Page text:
By Steven Pressfield
Published: August 27, 2014
This blog can get kinda hardcore at times, I know. The posts can seem relentlessly insistent on hard work, self-discipline, and so forth.
Today let’s talk about the other side.
Let’s talk about when the writing day is over.
I’m a big believer in “the office is closed.” What I mean is that, when the day’s work is done, I turn the switch off completely. I close the factory door and get the hell out of Dodge.
This is not laziness or exasperation or fatigue. It’s a conscious, goal-oriented decision based upon a very specific conception of reality.
In this conception there exist two levels upon which we work. In the first level we operate consciously and with deliberate intent. We apply will. We invoke talent. We labor.
On the second level, we don’t do a damn thing. We consign the endeavor to our unconscious (or to the Muse, if you prefer.) We very deliberately hand off our enterprise to these invisible mysterious forces.
Let the goddess take over. She wants to. It’s her job. And she’s a lot smarter than we are.
That’s what I mean by “the office is closed.”
The best thing you and I can do at the end of the writing day is to stash our work gloves in our locker, hang our leather apron on a hook, and head for the workshop door. If we’ve truly put in our hours today, we know it. We have done enough. It won’t help to keep at it like a dog worrying a bone.
I forgot who said this (I think it was John Steinbeck in Journal of a Novel):
Let the well fill up again overnight.
That’s it exactly. Someone asked Steinbeck on another occasion if he ever stretched himself at the end of a working day. He replied with an emphatic no. The phrase he used was that to keep working when you were tired was “the falsest kind of economy.” You might eke out an extra paragraph or two tonight, but you’ll pay tomorrow.
Here’s how I judge it in my own day. I work till I start making mistakes. When I find myself misspelling words and generating typos, I take that as a sign. That’s the factory whistle. The shift is over. Grab your lunch pail and hang up your boots.
Let’s get the f*%k outa here.
Posted in Writing Wednesdays
By Callie Oettinger | Published: August 29, 2014
Before computers stepped in, if you wanted to find a book in your library, you walked over to a shelf of drawers (or a few walls of drawers depending on the size of your library), scanned the labels on the outside of each drawer, opened the drawer that corresponded with the author or title for which you were searching, and then flipped through the cards until you found the title. It took going through this process to find out if a specific book was available in your library. If the card wasn’t there, either the book wasn’t available, or (as was often the case in my elementary school’s library) someone took out the card and didn’t put it back, or put it back in the wrong place. For this reason, if I didn’t find Ramona Quimby Age 8 within the Title catalog, it was in my best interest to check the Author catalog to see if a card was there. If it was, that would indicate that another third grader had likely rendered the Title card for Ramona Quimby Age 8 MIA, but that the book did exist within the library. The next step would be to check the shelves. If it wasn’t there, a check through the carts of unshelved books followed. Last stop was checking with the librarian to see if she knew the book’s whereabouts, followed by a reservation placed for the book if it was, indeed, checked out by one of my schoolmates.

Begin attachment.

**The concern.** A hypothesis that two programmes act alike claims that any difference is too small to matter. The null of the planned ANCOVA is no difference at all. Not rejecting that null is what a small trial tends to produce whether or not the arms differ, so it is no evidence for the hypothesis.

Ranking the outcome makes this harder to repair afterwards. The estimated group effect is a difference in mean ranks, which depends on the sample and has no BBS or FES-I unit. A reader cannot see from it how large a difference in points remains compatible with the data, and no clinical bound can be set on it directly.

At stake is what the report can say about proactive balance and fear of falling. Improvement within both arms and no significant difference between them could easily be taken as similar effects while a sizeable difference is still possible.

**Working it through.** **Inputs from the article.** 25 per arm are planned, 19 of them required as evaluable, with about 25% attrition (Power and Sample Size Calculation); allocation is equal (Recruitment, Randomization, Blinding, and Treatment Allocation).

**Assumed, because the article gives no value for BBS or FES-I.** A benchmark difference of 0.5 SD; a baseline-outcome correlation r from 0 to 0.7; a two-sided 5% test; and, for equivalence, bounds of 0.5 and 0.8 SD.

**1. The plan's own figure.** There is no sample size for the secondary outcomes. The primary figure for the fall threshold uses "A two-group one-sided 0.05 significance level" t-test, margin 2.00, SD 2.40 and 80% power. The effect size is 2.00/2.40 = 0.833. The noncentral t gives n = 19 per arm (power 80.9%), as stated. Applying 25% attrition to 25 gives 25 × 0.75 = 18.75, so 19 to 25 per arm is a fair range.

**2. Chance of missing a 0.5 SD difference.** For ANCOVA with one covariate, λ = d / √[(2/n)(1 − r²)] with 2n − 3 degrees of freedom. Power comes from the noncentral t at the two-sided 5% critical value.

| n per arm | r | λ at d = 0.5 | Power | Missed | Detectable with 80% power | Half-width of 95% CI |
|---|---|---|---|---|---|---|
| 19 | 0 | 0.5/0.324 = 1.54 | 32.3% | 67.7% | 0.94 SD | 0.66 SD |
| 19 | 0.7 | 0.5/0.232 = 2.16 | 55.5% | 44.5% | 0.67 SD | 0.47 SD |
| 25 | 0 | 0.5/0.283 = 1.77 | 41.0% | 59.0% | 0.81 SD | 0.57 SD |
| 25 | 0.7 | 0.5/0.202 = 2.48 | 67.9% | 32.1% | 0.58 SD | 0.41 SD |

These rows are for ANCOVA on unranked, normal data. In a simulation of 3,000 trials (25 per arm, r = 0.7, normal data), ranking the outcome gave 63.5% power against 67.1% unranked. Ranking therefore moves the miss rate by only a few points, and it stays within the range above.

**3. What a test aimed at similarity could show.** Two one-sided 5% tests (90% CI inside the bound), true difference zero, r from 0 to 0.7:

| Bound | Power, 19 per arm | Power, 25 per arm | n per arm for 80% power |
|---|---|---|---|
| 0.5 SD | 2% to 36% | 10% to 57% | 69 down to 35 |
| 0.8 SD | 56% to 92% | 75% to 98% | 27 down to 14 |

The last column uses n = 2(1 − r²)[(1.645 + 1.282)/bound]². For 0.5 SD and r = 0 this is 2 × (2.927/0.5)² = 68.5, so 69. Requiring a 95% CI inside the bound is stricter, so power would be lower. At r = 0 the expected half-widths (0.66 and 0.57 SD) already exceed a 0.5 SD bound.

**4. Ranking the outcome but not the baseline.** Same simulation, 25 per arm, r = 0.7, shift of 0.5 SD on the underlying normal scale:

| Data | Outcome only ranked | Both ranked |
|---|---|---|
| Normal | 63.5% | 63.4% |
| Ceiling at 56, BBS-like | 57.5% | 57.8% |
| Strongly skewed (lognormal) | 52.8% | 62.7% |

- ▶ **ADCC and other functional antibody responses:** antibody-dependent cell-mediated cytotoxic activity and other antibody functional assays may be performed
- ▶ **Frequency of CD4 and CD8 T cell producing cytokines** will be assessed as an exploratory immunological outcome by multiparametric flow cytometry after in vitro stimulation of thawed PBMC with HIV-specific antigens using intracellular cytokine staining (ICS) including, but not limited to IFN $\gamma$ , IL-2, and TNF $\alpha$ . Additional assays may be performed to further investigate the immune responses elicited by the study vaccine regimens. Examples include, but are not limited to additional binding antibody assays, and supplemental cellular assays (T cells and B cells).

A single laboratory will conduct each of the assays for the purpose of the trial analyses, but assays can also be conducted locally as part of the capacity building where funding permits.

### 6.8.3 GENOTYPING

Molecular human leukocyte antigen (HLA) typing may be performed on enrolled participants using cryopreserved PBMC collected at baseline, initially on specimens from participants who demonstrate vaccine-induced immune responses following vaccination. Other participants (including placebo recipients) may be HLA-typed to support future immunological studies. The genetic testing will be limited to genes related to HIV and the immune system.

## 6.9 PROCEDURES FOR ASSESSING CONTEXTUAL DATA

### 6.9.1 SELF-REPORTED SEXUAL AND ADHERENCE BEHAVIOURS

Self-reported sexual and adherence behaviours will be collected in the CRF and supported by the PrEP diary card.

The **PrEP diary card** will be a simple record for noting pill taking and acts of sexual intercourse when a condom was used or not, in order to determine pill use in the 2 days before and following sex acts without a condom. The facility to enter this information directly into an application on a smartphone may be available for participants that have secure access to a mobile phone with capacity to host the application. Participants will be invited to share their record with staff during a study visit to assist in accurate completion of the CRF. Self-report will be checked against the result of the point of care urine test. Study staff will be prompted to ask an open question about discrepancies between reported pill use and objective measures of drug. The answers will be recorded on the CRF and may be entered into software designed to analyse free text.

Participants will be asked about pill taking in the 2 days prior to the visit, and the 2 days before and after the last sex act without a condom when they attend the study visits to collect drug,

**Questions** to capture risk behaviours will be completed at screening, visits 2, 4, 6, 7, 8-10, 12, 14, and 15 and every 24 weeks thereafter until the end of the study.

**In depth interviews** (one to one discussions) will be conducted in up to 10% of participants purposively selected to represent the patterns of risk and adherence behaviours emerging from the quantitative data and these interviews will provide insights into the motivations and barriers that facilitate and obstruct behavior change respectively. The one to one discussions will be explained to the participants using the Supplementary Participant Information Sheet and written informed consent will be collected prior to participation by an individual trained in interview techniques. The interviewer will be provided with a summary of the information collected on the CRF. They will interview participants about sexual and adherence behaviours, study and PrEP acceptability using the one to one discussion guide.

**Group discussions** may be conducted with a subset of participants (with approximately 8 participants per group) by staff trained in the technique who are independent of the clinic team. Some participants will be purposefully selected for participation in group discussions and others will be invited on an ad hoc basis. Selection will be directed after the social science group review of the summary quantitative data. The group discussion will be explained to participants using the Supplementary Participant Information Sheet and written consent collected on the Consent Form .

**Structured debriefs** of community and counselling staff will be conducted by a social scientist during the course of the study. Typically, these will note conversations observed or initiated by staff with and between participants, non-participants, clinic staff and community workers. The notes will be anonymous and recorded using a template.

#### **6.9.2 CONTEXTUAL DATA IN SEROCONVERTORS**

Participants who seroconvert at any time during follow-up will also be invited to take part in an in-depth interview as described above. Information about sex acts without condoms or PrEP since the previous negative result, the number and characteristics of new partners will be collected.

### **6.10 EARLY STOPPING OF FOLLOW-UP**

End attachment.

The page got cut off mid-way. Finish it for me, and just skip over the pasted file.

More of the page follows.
Today, though… I don’t need to leave my home to see what’s on the shelves of my local library — or to scan the millions of books available for sale online. And, if I want it now, in most cases, I can download the book and start reading it within minutes.
The airline industry went through the same experience, transitioning from a paper filing system to a computer system, in order to streamline the reservation process. Its transition to a new system and the events that follow make good reading for the publishing industry, which is still lagging behind.
Posted in What It Takes | 9 Comments
By Shawn Coyne | Published: August 22, 2014
In the dream, the writer and reader need no publisher or retailer. There’s no pooh-poohing gatekeeper or everything store keeping a writer in the wilderness or hiding his gems in the stockroom.
There is no front table. No cooperative advertising.
It’s simple. In the dream, the writer and reader are connected. One creates. The other supports the creation.
The writer writes something. He publishes it by working with other artists (editors, copyeditors, proofreaders, cover artists, book designers)…not as an employer demanding 40 hours a week of obedience and having to offer a salary, health benefits, and possibly a 401K for that servitude (overwhelming expenses that can take the fun out of anything).
Instead, the writer negotiates a fair fee for the piecemeal work and the supporting artists deliver.
The way this publishing works doesn’t require that the writer hand over his work to a corporation just to get Wal-Mart or Barnes & Noble or an independent bookstore to carry a copy for couple of weeks.
Instead, the writer uses a virtual network to let the people who like his work know when he has something new available. Over many years, the writer attracts readers to his corner of the universe.